Asthe coming summer months compel more county residents to get outdoors and into the fresh air, residents have also begun to dust off their bicycles and hit the roads.
Cycling is the second most popular outdoor activity, behind walking and hiking, county Board of Commissioners Vice Chairman Mark Higgins said Tuesday. Given Higgins’ own passion for cycling, it was only appropriate that he be the one to declare the month of May as National Bike Month in Centre County.
“The Centre County government urges all who support cycling to participate in all events planned for this month,” Higgins read, “and all users to share the road safely with cyclists.”
The bicycle is a viable and environmentally sound use of transportation, he said, as well as an excellent form of recreation. In 2013, the number of bike commuters in the U.S. grew more than 62 percent.
May has been declared National Bike Month for more than 60 years, he said.
CentreBike Executive Committee President Anna Nelson spoke before the board members, thanking them for recognizing bike month. Cycling has seen a lot of momentum in the county, she said, and several communities are actively improving their cycling options.
CentreBike is a nonprofit organization that encourages cycling and works to make cycling more visible in the county, she said.
“We’ve seen a great increase in the number of cyclists,” she said. “More people are riding not only for recreation and to increase their health, but also as a means of transportation.”
Nelson echoed Higgins’ comment that being close to a bike path does increase home value, saying that people are starting to pay attention to those amenities. Many local businesses near bikeable areas also see an increase in business, as it’s easier for a cyclist pedaling through a commercial area to stop at a store, where someone driving a car may not have the incentive to stop.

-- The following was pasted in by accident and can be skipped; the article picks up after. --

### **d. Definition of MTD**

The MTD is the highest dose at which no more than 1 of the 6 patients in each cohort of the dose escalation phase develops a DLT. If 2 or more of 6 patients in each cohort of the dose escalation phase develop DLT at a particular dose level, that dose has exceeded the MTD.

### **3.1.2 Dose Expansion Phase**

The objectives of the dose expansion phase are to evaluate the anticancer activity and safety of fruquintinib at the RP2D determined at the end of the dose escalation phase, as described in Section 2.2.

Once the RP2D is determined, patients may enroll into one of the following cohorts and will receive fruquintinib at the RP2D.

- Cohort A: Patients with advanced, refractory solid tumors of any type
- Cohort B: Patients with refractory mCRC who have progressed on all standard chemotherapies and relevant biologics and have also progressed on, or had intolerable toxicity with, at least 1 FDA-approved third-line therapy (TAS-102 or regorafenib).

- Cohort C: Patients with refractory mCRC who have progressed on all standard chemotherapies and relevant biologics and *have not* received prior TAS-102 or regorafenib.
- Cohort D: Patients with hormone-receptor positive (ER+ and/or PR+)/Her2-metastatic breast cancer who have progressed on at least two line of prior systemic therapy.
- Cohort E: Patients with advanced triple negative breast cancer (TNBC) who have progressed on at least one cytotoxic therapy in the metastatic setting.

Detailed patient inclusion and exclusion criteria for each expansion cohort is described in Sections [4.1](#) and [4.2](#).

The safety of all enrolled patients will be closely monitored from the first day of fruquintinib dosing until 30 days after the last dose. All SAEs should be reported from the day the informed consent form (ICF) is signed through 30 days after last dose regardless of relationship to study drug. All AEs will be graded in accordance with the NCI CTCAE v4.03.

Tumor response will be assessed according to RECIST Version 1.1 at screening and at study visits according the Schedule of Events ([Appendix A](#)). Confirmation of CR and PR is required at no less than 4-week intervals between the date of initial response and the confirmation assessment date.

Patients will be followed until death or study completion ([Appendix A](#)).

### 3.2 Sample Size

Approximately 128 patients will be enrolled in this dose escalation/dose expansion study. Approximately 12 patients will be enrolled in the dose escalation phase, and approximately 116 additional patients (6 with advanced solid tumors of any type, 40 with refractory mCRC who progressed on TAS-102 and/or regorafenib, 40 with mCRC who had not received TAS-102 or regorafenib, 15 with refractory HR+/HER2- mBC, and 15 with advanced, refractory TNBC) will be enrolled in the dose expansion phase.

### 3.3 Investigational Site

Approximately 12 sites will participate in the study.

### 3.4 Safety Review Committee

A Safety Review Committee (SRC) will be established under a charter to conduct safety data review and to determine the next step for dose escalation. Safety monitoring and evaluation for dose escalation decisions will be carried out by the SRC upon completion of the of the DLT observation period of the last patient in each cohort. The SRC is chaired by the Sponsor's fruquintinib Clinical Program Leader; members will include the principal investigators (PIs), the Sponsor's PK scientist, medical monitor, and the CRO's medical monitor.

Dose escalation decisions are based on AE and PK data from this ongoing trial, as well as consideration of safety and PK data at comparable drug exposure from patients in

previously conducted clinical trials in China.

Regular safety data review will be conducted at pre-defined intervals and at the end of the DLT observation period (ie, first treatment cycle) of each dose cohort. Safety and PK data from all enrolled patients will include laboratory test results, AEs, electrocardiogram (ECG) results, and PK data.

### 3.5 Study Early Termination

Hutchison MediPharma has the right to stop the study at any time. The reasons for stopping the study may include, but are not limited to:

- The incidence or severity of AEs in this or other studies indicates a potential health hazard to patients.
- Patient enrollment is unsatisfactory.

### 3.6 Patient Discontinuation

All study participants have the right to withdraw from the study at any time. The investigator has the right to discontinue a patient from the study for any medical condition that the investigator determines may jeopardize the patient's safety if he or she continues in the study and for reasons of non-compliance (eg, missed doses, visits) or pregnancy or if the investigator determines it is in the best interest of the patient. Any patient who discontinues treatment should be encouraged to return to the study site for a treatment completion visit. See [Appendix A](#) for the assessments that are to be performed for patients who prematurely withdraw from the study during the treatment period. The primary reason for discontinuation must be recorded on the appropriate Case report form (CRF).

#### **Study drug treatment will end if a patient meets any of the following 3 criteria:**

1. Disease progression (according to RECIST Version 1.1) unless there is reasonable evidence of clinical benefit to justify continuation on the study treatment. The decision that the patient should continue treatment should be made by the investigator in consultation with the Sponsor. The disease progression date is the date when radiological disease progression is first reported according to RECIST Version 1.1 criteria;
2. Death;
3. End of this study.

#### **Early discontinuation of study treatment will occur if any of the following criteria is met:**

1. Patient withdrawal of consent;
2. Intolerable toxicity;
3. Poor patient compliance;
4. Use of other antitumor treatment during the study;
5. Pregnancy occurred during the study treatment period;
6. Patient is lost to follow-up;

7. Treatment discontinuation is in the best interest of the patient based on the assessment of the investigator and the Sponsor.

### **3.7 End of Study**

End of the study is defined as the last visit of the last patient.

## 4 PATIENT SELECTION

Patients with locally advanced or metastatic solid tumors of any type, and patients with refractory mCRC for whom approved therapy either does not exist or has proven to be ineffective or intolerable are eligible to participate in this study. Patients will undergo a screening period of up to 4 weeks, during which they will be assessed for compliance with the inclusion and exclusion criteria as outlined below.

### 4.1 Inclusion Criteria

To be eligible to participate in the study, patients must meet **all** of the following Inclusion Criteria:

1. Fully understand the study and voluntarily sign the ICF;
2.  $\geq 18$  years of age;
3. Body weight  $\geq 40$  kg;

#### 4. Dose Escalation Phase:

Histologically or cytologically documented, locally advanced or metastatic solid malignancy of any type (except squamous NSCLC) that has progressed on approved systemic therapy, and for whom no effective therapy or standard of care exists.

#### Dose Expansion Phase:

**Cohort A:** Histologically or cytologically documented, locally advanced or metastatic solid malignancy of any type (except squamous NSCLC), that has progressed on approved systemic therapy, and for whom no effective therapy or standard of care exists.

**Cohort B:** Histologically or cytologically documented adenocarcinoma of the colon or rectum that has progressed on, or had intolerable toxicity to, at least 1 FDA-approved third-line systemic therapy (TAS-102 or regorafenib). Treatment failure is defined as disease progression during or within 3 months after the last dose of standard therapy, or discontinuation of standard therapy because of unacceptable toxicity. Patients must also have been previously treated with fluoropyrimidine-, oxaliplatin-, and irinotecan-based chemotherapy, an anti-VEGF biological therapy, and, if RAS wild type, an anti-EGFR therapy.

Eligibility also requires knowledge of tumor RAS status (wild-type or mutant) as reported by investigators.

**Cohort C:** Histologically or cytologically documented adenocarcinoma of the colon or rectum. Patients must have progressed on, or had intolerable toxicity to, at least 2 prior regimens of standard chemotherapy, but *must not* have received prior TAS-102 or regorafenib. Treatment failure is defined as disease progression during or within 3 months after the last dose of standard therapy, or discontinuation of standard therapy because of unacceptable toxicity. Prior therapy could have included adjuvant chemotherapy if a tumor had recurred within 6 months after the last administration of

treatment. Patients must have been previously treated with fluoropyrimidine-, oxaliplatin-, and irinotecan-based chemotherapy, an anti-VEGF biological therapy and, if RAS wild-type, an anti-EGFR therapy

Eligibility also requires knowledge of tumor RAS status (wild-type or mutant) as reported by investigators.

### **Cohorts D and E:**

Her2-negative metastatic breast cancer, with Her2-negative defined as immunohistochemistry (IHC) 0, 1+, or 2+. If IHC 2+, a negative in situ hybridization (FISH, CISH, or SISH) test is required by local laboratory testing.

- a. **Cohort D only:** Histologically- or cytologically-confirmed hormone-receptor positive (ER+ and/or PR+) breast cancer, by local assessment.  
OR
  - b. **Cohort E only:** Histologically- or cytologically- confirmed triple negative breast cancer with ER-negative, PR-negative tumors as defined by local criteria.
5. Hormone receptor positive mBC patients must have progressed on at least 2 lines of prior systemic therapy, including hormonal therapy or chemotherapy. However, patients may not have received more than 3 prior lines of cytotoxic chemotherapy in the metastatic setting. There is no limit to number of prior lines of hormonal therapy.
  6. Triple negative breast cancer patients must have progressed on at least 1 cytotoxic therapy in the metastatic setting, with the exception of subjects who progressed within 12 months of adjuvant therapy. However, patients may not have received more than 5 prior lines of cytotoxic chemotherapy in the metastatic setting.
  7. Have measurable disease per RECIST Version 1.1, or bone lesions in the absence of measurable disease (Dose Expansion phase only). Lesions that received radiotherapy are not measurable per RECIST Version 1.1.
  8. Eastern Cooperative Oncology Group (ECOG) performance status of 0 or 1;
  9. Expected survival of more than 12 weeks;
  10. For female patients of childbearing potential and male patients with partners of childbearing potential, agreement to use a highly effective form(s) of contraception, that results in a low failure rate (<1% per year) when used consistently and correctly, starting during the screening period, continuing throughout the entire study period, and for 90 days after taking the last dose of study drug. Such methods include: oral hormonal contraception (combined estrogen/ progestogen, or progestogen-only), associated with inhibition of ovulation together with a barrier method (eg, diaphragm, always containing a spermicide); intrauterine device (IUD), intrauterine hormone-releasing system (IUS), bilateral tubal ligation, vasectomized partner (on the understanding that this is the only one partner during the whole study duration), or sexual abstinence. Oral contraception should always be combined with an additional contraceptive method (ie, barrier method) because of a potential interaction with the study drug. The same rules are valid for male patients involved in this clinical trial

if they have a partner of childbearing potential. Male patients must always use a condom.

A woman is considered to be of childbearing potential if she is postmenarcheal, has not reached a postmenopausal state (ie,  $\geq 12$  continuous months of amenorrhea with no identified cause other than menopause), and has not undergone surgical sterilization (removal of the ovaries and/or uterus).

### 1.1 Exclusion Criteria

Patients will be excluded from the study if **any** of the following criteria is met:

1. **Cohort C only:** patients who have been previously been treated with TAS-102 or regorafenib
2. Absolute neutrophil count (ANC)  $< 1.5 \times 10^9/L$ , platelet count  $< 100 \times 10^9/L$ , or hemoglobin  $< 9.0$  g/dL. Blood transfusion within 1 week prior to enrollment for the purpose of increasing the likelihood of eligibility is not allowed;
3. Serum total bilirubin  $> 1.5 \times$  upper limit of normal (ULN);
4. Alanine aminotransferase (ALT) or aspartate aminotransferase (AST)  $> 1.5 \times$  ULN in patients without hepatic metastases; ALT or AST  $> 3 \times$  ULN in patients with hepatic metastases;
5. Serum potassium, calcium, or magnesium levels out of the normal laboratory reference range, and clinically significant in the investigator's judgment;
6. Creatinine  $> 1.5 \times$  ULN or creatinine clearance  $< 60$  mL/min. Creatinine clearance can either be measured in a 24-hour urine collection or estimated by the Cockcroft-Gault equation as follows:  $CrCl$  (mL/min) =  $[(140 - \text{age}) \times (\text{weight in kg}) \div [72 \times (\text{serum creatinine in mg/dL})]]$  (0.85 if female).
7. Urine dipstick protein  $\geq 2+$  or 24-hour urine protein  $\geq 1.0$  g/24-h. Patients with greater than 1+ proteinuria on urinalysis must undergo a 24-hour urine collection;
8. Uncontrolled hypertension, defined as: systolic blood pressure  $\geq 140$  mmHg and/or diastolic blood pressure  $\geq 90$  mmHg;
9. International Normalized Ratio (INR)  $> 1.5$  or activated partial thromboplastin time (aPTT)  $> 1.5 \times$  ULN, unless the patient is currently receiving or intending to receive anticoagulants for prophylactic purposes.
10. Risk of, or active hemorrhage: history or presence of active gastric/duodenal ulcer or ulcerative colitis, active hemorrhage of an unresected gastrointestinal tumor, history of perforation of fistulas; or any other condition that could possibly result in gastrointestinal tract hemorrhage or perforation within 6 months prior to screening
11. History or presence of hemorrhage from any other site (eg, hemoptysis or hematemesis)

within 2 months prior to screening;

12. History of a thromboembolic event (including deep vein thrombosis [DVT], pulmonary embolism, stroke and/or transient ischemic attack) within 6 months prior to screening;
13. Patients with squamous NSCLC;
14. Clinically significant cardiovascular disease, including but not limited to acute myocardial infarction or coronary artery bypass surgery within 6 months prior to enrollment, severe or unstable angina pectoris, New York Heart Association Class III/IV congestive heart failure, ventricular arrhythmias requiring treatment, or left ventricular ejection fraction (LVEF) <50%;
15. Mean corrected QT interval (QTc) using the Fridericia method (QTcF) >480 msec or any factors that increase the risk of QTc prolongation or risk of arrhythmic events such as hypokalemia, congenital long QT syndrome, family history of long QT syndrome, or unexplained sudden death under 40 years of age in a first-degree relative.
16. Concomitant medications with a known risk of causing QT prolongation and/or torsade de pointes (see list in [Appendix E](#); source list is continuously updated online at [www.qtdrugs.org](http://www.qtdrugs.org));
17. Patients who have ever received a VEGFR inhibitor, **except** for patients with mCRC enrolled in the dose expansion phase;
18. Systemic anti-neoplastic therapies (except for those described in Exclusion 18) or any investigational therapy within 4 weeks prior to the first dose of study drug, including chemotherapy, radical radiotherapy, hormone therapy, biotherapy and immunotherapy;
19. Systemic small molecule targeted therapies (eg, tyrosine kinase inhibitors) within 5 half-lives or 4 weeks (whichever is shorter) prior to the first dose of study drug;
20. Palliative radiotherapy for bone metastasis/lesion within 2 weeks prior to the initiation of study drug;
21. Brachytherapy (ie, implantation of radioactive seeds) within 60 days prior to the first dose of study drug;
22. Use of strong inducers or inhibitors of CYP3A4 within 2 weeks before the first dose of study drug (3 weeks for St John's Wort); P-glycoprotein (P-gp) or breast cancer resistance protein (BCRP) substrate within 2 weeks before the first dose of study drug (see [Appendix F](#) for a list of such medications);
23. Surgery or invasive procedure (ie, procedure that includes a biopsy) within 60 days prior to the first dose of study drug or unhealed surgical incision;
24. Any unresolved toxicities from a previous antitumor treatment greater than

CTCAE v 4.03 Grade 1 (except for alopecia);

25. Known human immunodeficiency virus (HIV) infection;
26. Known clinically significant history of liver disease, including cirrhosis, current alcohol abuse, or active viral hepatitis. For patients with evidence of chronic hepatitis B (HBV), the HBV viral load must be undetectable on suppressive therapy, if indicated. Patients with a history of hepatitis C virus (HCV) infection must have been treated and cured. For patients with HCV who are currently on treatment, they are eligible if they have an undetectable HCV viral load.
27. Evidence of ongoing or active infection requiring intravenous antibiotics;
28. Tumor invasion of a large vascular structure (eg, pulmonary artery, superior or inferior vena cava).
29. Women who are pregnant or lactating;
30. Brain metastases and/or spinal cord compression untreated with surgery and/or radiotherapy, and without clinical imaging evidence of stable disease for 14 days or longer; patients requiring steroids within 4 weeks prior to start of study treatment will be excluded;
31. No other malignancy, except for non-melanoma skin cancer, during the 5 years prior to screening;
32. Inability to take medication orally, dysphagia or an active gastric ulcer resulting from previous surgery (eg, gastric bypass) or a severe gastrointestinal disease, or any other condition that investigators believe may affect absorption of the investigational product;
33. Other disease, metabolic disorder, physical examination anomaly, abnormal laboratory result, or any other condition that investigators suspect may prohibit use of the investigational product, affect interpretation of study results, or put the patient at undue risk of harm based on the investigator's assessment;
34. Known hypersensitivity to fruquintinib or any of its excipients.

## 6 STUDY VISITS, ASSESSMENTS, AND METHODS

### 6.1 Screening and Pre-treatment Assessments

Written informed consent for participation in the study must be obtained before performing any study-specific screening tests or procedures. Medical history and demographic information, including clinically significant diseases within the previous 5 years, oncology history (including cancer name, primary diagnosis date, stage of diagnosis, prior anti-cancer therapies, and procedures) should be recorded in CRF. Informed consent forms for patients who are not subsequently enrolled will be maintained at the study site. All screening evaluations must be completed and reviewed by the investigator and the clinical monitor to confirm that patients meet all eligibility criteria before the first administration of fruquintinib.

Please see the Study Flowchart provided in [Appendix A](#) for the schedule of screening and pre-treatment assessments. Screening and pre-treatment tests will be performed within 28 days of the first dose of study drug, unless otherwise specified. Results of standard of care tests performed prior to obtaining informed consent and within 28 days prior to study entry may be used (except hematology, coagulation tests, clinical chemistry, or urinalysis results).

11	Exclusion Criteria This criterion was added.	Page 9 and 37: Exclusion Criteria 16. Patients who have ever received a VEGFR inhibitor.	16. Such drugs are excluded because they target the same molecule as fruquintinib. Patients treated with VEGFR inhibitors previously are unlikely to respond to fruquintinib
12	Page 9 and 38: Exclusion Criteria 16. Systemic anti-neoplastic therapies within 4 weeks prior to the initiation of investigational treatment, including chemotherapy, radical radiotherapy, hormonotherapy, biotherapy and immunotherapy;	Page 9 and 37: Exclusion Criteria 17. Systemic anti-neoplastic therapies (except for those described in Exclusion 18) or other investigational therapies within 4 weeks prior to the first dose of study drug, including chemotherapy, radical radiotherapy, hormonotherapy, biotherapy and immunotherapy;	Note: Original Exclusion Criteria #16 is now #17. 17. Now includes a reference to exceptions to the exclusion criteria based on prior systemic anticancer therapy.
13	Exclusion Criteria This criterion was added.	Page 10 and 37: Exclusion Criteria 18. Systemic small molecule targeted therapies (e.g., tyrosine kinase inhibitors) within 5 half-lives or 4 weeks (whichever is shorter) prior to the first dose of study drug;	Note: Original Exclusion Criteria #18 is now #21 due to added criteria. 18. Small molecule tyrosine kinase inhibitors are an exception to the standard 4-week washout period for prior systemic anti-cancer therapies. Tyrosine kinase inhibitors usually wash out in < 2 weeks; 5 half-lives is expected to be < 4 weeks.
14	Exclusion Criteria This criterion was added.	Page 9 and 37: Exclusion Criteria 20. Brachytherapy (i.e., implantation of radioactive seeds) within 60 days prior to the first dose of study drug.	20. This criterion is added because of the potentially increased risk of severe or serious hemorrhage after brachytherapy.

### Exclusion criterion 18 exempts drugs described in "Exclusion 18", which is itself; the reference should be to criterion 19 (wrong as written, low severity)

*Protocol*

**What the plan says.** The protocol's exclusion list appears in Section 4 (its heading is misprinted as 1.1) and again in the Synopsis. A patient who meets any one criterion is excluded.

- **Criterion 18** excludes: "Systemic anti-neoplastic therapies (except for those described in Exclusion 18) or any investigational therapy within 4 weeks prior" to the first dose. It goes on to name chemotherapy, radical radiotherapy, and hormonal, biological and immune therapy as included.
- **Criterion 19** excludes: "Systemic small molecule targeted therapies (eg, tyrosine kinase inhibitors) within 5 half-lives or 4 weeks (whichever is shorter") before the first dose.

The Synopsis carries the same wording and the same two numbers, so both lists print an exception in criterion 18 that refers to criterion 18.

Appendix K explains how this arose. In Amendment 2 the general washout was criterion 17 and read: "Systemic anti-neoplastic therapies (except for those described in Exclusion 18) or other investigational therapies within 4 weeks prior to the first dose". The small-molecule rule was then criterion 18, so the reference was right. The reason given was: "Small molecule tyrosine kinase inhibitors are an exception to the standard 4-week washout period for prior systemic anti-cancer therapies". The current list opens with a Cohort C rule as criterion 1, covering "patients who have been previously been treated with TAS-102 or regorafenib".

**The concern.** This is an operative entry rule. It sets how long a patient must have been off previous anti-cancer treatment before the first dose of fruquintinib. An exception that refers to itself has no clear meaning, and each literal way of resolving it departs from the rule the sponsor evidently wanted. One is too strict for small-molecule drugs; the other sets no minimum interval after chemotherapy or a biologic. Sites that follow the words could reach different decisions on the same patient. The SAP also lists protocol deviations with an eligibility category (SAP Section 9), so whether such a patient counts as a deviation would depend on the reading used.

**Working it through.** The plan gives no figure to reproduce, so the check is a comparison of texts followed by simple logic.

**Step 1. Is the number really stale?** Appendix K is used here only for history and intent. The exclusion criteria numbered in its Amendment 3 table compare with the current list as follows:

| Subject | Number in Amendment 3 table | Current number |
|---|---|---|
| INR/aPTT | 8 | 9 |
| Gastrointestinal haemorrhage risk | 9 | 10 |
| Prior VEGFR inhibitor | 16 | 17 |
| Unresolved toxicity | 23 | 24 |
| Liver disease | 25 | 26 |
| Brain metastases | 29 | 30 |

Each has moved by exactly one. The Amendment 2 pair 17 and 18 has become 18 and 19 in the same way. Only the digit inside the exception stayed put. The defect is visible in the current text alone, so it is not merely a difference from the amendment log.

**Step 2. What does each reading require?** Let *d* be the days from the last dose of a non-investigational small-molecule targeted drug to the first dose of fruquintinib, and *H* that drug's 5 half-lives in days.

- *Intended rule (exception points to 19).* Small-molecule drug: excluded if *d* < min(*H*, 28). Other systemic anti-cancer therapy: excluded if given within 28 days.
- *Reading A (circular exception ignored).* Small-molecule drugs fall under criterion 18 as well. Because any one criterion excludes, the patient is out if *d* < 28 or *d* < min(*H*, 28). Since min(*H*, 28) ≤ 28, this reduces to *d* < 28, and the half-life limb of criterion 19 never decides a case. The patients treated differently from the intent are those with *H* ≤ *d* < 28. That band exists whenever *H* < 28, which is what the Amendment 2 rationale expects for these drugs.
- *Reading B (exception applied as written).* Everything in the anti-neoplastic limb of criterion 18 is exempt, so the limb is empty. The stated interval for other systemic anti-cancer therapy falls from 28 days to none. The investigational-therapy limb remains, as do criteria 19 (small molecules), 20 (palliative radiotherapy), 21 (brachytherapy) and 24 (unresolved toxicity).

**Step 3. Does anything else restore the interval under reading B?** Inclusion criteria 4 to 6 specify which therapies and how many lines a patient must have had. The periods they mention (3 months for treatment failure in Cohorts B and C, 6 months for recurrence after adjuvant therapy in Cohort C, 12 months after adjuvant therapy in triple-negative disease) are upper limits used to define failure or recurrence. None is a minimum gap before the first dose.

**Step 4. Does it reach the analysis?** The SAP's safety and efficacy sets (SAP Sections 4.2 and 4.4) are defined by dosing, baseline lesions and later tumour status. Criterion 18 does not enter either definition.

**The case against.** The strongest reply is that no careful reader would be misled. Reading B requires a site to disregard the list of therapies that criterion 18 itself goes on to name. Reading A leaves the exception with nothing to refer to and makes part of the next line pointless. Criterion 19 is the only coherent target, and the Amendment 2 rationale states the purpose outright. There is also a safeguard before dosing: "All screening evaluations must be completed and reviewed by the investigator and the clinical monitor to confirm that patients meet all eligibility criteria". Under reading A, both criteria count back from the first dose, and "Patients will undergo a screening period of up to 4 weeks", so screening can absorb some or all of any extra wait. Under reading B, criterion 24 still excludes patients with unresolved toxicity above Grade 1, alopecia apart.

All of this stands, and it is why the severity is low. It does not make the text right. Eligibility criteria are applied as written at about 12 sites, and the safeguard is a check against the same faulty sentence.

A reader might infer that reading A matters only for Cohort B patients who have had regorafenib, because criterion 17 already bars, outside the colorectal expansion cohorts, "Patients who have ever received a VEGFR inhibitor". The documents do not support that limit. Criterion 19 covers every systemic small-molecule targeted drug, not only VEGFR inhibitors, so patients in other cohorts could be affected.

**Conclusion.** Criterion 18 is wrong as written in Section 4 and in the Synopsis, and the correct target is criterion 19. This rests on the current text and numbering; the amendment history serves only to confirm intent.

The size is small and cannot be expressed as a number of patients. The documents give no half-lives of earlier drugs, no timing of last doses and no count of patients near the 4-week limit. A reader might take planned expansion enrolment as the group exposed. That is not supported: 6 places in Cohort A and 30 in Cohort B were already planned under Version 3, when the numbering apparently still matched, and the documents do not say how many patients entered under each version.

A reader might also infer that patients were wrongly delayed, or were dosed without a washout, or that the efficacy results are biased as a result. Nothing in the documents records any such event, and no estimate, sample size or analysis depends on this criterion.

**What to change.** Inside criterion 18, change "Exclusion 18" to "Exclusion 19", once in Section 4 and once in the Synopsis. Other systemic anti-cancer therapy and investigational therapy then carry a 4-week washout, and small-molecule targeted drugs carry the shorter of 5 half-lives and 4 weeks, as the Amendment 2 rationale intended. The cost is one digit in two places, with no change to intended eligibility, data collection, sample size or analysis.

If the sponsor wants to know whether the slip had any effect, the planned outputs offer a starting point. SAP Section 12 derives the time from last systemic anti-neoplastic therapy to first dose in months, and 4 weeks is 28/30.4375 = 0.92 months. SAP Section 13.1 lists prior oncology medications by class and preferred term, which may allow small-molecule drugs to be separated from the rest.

The Central Pennsylvania Convention and Visitors Bureau has also met with CentreBike to discuss increasing tourism to the area through its cycling options, she said.
Nelson reminded commissioners that the League of American Bicyclists named the State College region as a bronze-level bicycling area. The Centre Region Council of Governments recently completed a comprehensive bike plan detailing how the region can become more connected in terms of bike paths and lanes.
State College was also ranked No. 9 in the nation as one of the most bikeable cities and communities of 2015.
Higgins also reminded the county that Friday is National Bike to Work Day, asking the riders of the county to get out with their bikes for their morning and evening commute.
Several bike-related events have been planned in State College during the month of May. A forum, titled “Building a Bike-Friendly Community” is planned for 5:30 p.m. May 17 at the State College Municipal Building, borough communications Coordinator Courtney Hayden said.
People from all over the Centre Region will gather at the forum to discuss how the regional bike plan will be implemented, she said, and where the region goes from here in terms of bikeability. State College will also be resubmitting its plan to the League of American Bicyclists in an attempt to achieve silver-level status.
The annual Family Fun Ride is also scheduled for May 21, according to the CentreBike website, inviting all cyclists for a leisurely ride around State College.
Ensuring a safe summer
As cyclists gear up for a summer of riding, the American Trauma Society, Pennsylvania Division, reminds riders to focus on head protection during National Bike Month.
Nineteen bicyclists were reported killed in Pennsylvania in 2014, according to a society news release, and an additional 1,298 were injured in crashes. To help prevent injuries, one of the most important pieces of safety equipment a cyclist can wear is a helmet.
“Bike helmets are a vital piece of safety equipment that everyone, regardless of age, should wear whenever riding a bike,” ATSPA CEO Judy May-Bennett said.
The ATSPA recommends that riders always wear a properly fitted helmet, inspect their bike before going on a ride, always ride in the same direction as vehicle traffic, obey all traffic signals, wear brightly colored clothing and never use a cell phone or ride while impaired by drugs or alcohol.
By Jeremy Hartley